Can cats sleep with their eyes open?

Yes, cats can and do sometimes sleep with their eyes open. But, then again, so do people sometimes but much more rarely. For people, the condition is known as nocturnal lagophthalmos. The difference between cats and people is that cats can sleep with their eyes open normally and naturally whereas for people it is normally due to a specific cause such as weak eyelids or nerve problems. Also, cats don’t sleep with their eyes wide open. ‘Sleeping with eyes open’ in this instance means with eyes partially open and with the third eyelid partially drawn across the eye.

The domestic cat has the benefit of the third eyelid which is called the nictitating membrane. When a cat sleeps with partially open eyes you see the third eyelid partially drawn over a third of the eye as shown in the photograph below from Diane Greene of her cat Liam. One eye is closed and the other partially open with the third eyelid drawn across part of the eyeball. This is not an untypical method of sleeping for the domestic cat.

RELATED: What can the cat’s third eyelid tell us?

Liam sleeping with left eye partially open and third eyelid pulled across part of the eye
Liam sleeping with left eye partially open and third eyelid pulled across part of the eye. Photo: Diane Greene on Quora.com.
Two useful tags. Click either to see the articles:- Toxic to cats | Dangers to cats

Diane also publishes a photograph of Draco on the Quora.com website. His eyes are open and he’s fast asleep. You can see the corner of the eye covered with the third eyelids.

Draco sleeping with eyes slightly open and nictitating membrane (third eyelid) pulled partly across the cornea
Draco sleeping with eyes slightly open and nictitating membrane (third eyelid) pulled partly across the cornea. Photo: Diane Greene.

My thanks to Diane. Why don’t cats sleep with their eyes close like normal people?! There’s nothing in the literature that I have, either in books or on Google Scholar which tells me why domestic cats are predisposed to sleeping like this. It looks entirely normal for a domestic cat. Not all cats do it. I don’t have the percentage who do. I think you will find that when domestic cats sleep with their eyes open, they are normally slightly open. You won’t see a domestic cat sleeping with their eyes wide open. This may provide the answer as to why cats do it.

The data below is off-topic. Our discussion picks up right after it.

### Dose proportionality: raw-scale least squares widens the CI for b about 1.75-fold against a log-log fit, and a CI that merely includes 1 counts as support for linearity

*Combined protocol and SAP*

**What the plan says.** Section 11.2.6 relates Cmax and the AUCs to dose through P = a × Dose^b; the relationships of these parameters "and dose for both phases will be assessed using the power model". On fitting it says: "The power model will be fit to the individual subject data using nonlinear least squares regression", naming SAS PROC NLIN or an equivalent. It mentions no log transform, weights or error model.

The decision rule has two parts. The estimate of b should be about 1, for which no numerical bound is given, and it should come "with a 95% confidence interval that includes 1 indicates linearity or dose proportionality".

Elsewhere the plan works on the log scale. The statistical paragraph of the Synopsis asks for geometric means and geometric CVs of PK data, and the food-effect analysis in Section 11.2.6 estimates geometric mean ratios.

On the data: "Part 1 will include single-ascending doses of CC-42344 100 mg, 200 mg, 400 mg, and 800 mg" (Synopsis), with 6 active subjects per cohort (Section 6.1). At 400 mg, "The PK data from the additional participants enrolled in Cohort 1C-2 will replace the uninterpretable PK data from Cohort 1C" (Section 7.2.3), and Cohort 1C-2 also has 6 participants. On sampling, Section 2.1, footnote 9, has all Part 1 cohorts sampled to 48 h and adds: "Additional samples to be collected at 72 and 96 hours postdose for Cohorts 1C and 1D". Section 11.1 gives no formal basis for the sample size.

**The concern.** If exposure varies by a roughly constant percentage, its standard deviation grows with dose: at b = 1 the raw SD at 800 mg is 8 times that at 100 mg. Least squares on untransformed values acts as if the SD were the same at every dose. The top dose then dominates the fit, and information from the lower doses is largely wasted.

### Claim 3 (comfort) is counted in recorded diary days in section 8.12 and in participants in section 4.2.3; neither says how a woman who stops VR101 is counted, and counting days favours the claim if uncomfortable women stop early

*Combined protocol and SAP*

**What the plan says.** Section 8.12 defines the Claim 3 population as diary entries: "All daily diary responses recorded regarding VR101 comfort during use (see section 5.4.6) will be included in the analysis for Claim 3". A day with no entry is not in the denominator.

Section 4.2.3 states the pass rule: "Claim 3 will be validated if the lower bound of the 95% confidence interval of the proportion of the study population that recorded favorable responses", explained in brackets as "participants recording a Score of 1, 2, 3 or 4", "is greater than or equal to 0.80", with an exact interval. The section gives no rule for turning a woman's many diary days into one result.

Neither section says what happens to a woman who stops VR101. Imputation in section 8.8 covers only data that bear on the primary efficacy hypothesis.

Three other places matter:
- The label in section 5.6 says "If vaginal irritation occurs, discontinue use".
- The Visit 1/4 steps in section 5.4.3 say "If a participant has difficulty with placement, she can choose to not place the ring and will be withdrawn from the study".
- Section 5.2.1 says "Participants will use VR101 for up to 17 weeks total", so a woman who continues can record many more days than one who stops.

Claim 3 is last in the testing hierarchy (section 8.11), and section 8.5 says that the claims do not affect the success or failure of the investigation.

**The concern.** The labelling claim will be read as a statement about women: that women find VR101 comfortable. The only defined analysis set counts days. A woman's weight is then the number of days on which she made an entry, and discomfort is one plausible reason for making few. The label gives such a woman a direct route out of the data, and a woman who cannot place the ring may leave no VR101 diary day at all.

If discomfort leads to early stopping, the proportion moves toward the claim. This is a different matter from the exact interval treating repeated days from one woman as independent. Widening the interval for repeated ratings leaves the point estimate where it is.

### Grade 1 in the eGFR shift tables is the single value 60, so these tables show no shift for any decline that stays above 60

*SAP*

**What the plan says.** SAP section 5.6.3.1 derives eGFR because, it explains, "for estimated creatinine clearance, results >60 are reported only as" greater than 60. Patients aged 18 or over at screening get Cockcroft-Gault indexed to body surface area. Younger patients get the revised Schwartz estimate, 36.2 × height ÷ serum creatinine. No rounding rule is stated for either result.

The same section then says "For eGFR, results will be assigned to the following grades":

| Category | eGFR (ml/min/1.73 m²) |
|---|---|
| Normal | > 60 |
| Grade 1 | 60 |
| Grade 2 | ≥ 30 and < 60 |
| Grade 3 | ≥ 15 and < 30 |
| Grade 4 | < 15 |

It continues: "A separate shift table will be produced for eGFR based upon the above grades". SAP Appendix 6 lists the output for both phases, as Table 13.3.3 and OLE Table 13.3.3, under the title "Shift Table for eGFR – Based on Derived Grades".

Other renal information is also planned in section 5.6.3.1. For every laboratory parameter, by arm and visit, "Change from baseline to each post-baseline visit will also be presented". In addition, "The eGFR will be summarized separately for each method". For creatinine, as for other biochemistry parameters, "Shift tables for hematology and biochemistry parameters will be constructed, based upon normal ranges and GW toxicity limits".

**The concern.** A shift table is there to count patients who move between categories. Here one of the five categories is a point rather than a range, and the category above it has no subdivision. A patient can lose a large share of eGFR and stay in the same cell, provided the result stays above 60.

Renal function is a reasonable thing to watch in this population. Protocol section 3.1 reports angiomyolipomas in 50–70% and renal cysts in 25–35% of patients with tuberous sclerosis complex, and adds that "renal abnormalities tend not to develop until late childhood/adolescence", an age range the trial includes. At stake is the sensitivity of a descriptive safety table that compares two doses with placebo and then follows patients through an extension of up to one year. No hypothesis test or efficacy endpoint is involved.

Third eyelid visible. Photo in public domain – annotated by PoC.

Their eyes are sufficiently shut to block out the light especially in conjunction with the third eyelid which moves across partially. The combination is to block out the light sufficiently to assist in sleep and to protect the eyeball. The third eyelid as an important cleansing and lubricating function which compensates the cat for a failure to blink sufficiently frequently. And in this instance, it is the key factor which allows cats to sleep with eyes partially open.

Both cat and human normally sleep with eyes closed to protect the eye and prevent it drying out. Eyes closed also makes it dark which assists in sleep.

There’s nothing more to say on the topic because there is no hard science about the reason behind cat sleeping with their eyes slightly open. There may be no particular reason for it other than they don’t need to be fully closed for the reason stated above.

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